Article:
Day 15: Dundonnell to Inchnadamph – Wobbly bridges and bigger hills

We have had another sunny, scenic day in the North West Highlands. 55 miles with 4,000 feet of ascent, including the biggest hill so far on our Lejog adventure.

The GPS never lies! Big hill ahead!

The GPS never lies! Big hill ahead!

Leaving Sail Mhor Croft Hostel behind at 08:00, we had a couple of fairly flat miles, weaving our way through a herd of goats before the long ascent towards Braemore Junction. Our cuckoo was with us, so all was well. The river that runs beside the road fell down the hill through spectacular, deep gorges and the sight and sound of the tumbling water distracted us from the protracted climb. This was our longest, highest hill so far and we climbed for the best part of an hour. An Teallach at 1062m dominated the scene we were leaving, with the snow topped Fannichs ahead.The top at 1450′ was a deserted place but there was evidence that it was once inhabited with the remains of buildings and field boundaries. It was difficult to imagine how people subsisted on this poor soil, in this inhospitable place before The Clearances.

This was definitely an occasion for a flag photo. Especially as it hung limply in a rare moment with no wind. The day was beautiful and sunny and we appreciated our good fortune in being there.

A rare 'limp flag' picture.

A rare ‘limp flag’ picture.

Down the way at speed as far as the Corrieshalloch Gorge and Falls of Measach. This is a popular tourist spot but today it was all ours. The Gorge is very deep and the suspension bridge very wobbly (not my favourite thing) but it was definitely worth stopping to look.

Corrieshalloch Gorge and Falls of Measach

Corrieshalloch Gorge and Falls of Measach

At Braemore Junction we joined the A835. The traffic was still very light. The views along Loch Broom were vibrant on this perfect clear blue day.

Loch Broom

Loch Broom

The next flag photo was at Ullapool city limits after which we rode into this thriving highland fishing port and enjoyed brunch.

Ullapool

Ullapool

Here we go again...more food!

Here we go again…more food!

Leaving Ullapool the sign just said ‘North’. Soon followed by another, that promised John O’ Groats in 170 miles. This still feels like a very long way to go, after 15 days cycling! The scenery opening up as we headed up the Strath Canaird was extraordinary. After ascending yet another 850′ hill the sight of deserted, rough, empty, boggy moorland out of which rose wonderful, spectacular, distinctive shaped mountains like Stac Pollaidh and Cul Mor was breathtaking. It was very quiet, just an occasional camper van and the cuckoo of course.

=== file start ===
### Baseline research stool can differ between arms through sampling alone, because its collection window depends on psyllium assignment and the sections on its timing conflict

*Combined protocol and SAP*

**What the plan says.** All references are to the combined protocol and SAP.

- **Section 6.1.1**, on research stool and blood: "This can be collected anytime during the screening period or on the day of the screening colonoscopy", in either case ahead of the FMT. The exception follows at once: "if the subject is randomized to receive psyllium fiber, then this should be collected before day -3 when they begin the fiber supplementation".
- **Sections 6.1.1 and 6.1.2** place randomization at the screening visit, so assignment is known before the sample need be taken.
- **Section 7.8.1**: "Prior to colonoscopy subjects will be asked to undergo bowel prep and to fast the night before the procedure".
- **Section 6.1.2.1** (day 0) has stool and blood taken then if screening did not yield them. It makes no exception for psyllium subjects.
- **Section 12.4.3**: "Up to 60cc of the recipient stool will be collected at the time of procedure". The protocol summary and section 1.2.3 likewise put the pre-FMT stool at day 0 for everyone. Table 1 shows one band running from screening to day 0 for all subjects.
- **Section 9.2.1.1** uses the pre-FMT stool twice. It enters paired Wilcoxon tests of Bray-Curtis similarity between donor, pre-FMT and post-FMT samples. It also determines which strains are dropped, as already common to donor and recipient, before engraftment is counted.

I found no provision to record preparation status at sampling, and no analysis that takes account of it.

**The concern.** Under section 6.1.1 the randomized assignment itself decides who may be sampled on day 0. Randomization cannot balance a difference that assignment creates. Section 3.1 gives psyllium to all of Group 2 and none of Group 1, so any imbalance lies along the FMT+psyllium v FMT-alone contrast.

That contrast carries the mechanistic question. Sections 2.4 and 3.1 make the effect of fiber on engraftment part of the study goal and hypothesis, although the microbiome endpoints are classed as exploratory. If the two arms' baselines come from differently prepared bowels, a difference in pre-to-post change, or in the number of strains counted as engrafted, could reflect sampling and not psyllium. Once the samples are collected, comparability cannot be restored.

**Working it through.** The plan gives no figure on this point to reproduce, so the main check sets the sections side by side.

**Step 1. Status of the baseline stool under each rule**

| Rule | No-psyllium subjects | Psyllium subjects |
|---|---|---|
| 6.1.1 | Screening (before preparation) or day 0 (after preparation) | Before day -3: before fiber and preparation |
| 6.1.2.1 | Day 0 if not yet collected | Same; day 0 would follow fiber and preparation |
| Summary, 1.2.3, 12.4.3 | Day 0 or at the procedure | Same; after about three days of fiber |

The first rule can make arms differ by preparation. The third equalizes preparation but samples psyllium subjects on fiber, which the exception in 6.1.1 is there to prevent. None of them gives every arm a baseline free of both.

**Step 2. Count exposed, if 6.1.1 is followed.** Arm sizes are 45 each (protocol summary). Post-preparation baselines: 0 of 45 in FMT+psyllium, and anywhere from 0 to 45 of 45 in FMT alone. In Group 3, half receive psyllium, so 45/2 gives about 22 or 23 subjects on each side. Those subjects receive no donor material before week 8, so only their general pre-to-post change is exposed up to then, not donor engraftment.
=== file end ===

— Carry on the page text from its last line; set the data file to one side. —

Stac Pollaidh and Cul Mor

Stac Pollaidh and Cul Mor

We descended to Elphin with fine views of Suilven. I was first here in 1977 and, apart from improvements to the road, it appears to be unchanged.

Onwards to Ledmore Junction and the A837. Another deserted A road. Our last ascent of the day was gently up to Loch Awe after which we dropped down, accompanied by the River Loanan to Inchnadamph. We arrived in the afternoon with plenty of time to enjoy and appreciate this very special place.

Inchnadamph

Inchnadamph

Tomorrow we will meet Pete at Kylescu and continue to Durness. We are hoping to ride out to Cape Wrath, but this is dependant on the weather and a small ferry which may or may not be running!

The GPX file for today’s ride is here.

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4 thoughts on “Day 15: Dundonnell to Inchnadamph – Wobbly bridges and bigger hills

  1. Louis

    Excuse the pun but it’s all downhill from here 😉 170 miles… And both the weather and scenery seems to be getting better and better. Take care.

    Reply
    1. Barbara

      The scenery in the North West corner of Scotland is fantastic. I would love to go back up there and spend more time exploring the area. The paddling will be amazing.

      Reply

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